The Known Knowns of Election Day 2020
What to expect from the next four years, regardless of who wins the vote.
This article is part of Election 2020: America Votes, FP’s round-the-clock coverage of the U.S. election results as they come in, with short dispatches from correspondents and analysts around the world. The America Votes page is free for all readers.
We may not know who the next president is for some time. But there are a few things we do know.
First, if Joe Biden wins, we know that most countries around the world will heave a sigh of relief, at least temporarily. Donald Trump is deeply unpopular in most of the world; remarkably, leaders like Russian President Vladimir Putin and Chinese President Xi Jinping are seen as more trustworthy than he is. America’s global image will get a big short-term bounce if voters show Trump the door; it will take a further hit if Trump clings to power despite his many failures.
Second, we can be confident that neither Trump nor Biden is going to resurrect old-style neoliberal hyperglobalization. Biden will be more interested in multilateral trade reform than Trump ever was, and his team is likely to try to build or repair multilateral regimes on climate, an array of digital issues, health, and trade. But the commitment to lowering barriers and opening markets that prevailed during the “unipolar moment” is history.
Third, the United States and China are going to be rivals no matter who is in the White House. Competition between the two most powerful countries is baked into the structure of the international system, and it is exacerbated further by a fundamental incompatibility between the two states’ core strategic preferences. In particular, China’s desire to push the United States out of Asia is directly at odds with Washington’s desire to remain there to help prevent China from dominating the region, and these contrasting objectives will inevitably spark recurring tensions. Biden may be more effective at forging multilateral arrangements to constrain China (while simultaneously seeking to cooperate with Beijing on those issues where interests overlap, such as climate change), but neither president will expect China to evolve into a democracy and become a benign stakeholder in a U.S.-dominated order.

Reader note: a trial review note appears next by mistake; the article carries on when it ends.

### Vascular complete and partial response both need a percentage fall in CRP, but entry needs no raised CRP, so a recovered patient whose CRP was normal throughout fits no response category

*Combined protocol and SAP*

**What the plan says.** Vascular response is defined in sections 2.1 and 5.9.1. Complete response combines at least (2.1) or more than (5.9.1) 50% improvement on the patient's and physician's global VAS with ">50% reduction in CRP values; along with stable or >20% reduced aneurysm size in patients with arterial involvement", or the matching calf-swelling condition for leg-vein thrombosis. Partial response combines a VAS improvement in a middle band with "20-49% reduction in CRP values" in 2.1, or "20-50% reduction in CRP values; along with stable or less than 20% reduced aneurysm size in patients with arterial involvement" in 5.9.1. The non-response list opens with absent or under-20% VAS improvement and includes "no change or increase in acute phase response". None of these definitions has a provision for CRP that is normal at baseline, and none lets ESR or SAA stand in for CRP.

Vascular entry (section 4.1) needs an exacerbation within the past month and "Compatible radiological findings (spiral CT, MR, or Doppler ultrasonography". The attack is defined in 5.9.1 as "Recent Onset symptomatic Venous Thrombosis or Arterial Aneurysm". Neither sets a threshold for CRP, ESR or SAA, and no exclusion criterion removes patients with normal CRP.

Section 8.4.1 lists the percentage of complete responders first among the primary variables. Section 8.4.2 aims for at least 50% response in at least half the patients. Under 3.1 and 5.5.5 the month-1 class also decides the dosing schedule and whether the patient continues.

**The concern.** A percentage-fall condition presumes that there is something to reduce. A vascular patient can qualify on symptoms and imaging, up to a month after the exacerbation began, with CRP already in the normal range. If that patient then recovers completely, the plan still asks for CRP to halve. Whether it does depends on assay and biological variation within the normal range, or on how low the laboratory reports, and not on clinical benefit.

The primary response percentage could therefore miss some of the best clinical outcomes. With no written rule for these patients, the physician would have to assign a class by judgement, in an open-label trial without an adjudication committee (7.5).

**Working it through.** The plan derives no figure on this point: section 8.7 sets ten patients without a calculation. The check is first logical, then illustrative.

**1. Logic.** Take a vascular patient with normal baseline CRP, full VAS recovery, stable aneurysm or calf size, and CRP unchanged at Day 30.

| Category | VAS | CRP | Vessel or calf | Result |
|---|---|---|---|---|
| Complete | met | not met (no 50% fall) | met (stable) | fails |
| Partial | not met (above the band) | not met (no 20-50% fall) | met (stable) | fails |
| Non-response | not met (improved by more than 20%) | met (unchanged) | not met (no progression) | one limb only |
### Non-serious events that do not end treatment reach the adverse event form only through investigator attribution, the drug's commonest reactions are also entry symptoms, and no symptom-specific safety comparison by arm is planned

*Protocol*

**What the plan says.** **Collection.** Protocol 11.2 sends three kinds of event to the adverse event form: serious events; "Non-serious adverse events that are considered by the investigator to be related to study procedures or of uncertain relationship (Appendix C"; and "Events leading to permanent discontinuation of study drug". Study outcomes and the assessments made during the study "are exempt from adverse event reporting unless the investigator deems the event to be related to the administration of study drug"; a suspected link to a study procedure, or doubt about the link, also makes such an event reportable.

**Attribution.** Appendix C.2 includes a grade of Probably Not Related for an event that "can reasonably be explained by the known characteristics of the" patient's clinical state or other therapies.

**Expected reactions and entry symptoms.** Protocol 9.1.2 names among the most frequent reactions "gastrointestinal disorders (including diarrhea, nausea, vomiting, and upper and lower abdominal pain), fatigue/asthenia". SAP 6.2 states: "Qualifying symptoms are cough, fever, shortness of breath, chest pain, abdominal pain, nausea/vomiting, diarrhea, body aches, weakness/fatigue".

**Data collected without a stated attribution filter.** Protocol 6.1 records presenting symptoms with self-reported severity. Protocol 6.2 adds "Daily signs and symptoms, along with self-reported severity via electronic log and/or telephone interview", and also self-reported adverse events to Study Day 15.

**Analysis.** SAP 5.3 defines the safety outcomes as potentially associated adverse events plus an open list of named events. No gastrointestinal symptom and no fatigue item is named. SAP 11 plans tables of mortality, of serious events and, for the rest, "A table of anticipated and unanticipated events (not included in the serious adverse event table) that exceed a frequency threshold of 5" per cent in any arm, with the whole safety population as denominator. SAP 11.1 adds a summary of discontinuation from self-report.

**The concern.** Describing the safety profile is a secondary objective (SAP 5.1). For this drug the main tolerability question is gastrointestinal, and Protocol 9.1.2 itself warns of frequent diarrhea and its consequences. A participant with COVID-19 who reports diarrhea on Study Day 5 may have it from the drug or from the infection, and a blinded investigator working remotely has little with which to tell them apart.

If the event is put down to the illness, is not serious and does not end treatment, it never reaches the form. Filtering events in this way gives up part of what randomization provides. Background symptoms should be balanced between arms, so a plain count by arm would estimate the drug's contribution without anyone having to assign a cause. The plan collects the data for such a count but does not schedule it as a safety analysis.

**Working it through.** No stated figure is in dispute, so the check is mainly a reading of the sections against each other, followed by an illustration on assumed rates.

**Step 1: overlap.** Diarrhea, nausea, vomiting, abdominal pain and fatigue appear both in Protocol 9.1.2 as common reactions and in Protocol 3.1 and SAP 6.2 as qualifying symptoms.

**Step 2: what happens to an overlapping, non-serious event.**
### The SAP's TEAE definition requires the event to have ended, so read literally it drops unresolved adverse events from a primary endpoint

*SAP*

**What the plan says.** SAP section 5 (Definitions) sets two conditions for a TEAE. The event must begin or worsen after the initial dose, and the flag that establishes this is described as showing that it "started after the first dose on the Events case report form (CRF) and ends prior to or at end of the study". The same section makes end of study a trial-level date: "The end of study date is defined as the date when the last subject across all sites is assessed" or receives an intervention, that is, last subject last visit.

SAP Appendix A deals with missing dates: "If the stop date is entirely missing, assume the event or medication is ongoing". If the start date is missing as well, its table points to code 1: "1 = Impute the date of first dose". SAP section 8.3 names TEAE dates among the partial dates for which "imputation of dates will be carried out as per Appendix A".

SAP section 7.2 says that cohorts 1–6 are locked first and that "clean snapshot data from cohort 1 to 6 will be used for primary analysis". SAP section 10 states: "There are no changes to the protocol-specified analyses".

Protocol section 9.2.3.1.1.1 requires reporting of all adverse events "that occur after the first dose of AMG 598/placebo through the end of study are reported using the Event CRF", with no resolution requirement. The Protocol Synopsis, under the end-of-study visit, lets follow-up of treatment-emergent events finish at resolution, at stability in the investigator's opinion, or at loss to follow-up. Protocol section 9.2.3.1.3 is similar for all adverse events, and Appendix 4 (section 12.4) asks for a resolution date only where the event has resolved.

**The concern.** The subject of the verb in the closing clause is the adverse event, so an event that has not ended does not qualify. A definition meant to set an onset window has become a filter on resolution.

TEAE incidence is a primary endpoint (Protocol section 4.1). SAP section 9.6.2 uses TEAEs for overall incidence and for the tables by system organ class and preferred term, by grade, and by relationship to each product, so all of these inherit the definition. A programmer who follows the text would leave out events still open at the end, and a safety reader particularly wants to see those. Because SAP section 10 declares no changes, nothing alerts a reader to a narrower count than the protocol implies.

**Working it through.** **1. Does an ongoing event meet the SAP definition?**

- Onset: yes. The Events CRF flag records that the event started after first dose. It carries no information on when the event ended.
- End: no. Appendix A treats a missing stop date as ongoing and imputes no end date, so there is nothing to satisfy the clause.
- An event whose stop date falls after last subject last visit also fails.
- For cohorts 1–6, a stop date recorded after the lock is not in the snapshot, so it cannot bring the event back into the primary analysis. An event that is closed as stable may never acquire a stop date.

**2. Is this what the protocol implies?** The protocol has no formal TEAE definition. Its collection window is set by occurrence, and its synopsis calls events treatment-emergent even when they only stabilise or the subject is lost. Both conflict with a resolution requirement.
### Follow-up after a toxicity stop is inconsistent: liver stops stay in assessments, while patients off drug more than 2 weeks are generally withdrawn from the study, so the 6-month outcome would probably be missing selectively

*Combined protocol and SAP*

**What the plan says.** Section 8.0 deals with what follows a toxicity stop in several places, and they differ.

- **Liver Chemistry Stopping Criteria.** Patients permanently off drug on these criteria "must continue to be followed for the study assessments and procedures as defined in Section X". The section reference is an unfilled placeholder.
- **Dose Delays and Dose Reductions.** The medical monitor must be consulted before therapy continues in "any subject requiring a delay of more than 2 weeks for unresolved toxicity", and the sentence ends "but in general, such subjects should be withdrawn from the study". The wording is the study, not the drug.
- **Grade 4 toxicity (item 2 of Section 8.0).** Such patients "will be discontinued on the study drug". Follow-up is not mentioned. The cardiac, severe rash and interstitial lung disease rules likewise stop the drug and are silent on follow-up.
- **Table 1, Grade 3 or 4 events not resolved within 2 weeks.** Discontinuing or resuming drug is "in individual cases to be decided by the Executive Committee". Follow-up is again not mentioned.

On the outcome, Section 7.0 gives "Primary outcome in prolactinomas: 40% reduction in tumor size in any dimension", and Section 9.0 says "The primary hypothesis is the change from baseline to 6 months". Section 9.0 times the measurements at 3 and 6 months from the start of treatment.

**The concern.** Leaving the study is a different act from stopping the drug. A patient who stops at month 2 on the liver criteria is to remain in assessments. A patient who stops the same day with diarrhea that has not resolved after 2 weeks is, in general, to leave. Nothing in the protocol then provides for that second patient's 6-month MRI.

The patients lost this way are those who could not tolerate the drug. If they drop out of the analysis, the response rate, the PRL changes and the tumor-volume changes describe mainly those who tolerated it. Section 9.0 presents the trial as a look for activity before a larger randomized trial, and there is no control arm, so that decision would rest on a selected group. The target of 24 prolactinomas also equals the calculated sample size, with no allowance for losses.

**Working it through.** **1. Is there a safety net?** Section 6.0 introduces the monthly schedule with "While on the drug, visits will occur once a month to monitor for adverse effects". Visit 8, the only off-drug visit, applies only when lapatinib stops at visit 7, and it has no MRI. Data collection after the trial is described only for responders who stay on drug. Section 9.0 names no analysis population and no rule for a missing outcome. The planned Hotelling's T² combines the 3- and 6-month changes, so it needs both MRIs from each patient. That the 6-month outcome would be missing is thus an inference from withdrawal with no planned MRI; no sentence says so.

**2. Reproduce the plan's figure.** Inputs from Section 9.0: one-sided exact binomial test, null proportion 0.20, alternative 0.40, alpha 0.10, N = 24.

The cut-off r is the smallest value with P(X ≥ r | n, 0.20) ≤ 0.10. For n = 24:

Finally, this election will not end the deep polarization and reflexive partisanship that have roiled U.S. domestic politics for more than two decades, and this condition will continue to exert baleful effects on America’s international position. Polarization will continue to hamper efforts to address the pandemic. It will encourage and facilitate foreign interference in U.S. domestic politics (or even the mere suspicion of the same). It makes it harder to take prompt action to address serious problems like climate change, and it makes other states warier of making long-term agreements with the United States because they cannot be sure that any promises that U.S. officials make will survive the next election cycle.
There’s one more thing we also know about the next four years: Whatever Trump or Biden is planning to do over the next four years, neither will be able to implement it as he expects. No president is able to set a foreign-policy agenda and stick to it completely because the rest of the world inevitably throws unexpected surprises at them. George W. Bush got blindsided by 9/11, Barack Obama didn’t see the Arab Spring coming, and Trump dismissed and then downplayed the danger of the COVID-19 pandemic. Having a clear set of goals and a strategy for achieving them is highly desirable, but it’s the events that policymakers don’t anticipate that often determine whether they succeed or fail.